The first of the three enduring myths in the Numerati discussion is that the world is divided between word people and number people, says Stephen Baker in ‘They’ve Got Your Number’ (www.landmarkonthenet.com). Mathematicians and computer scientists, in fact, speak words, he finds. “The key difference between the Numerati and the rest of us lies in the toolbox they carry. It contains sets of mathematical formulas and drawers full of algorithms that mankind has been building for thousands of years.”
For starters, ‘The Numerati’ is a non-fiction book by Baker, with interviews of people who are studying, developing and implementing the technologies and techniques used to capture and analyse many of our everyday actions as we communicate, travel and make purchases. “He explains how the initial goal of this data capture and analysis is typically to identify sets of characteristics, which makes it easier to manage the billions of data points these sets may contain,” informs Wikipedia.
The new challenges, according to Baker, are for the Numerati to predict how humans will respond to a car advertisement or a wage hike. “The models they build will fall flat if they fail to understand human behaviour – if they plug in the wrong data. Figuring out how to boil us down to numbers requires not only the right tools but also the real-world context.” With the growing need, therefore, for teams that draw from different disciplines, such as anthropology, linguistics, and history, it is urgent that any divide between the so-called numbers and word people should be demolished, Baker argues.
We are all objects of study
The second myth is that the Numerati are in control, and that they will have their way with us. Wrong, even the greatest and the most powerful of the Numerati only master certain domains, the author reassures. “Everywhere else, they’ll be just like the rest of us: objects of study.” Whether they are patients with a genetic predisposition for blindness or supermarket shoppers with a sky-high tendency to throw a candy bar in the cart, the Numerati are sitting in the databases with the rest of us, he adds.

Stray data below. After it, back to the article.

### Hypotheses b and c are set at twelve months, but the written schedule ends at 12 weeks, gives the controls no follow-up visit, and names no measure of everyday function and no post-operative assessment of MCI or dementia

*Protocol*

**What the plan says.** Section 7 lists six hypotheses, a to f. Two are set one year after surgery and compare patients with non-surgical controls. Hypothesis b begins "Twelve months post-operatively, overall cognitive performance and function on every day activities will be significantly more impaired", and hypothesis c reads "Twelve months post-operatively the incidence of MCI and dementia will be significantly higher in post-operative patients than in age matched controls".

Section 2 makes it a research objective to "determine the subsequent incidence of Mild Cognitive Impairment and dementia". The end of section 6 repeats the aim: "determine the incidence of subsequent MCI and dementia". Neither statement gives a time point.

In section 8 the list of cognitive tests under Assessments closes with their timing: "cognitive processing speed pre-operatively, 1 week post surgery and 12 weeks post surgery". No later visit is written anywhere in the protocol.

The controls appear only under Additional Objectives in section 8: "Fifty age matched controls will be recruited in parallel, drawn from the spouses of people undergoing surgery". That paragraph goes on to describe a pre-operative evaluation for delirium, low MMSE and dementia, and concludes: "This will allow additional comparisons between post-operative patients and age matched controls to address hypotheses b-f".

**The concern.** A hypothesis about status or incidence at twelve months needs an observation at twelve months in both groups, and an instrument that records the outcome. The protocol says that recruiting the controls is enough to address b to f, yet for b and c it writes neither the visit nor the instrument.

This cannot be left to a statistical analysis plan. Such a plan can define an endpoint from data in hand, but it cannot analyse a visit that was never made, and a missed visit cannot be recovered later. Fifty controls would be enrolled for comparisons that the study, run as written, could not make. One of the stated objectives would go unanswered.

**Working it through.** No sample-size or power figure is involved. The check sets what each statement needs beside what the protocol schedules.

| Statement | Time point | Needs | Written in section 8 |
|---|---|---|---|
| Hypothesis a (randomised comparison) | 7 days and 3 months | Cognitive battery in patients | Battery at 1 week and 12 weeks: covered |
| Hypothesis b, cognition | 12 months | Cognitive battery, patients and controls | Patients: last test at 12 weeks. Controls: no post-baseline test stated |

And the final myth is those who master the numbers will make all the money. An example mentioned in the book is of Inform Technologies, which ventures into ‘the tangled, multilingual universe of written news, and proposes to match readers with the webs of far-flung stories that will interest them. In its early stage, Inform sets out to organise the entire world of news so that every article is linked to every other piece of news that relates to it.’
In Inform’s scheme, each piece of news is a thread connecting to an immense and constantly mutating tapestry depicting the world today, Baker describes. “In time, the idea is to follow the readers’ clicks and queries and turn them – or us – into statistical profiles. Each one of us will then get a customised stream of news.”
It should interest those in the media that the author visualises news as a sphere of infinite dimensions, with the stories shooting through it as vectors, with related stories travelling in clusters. Very similar to the vector-ridden galaxy in Carnegie Mellon’s ‘next friend’ analysis, he observes.
“At the cloud conference, they had to turn away many at the gates.”
“Because the hall was full?”
“No, these people were farmers from the nearby villages, anxious to know when it would rain next!”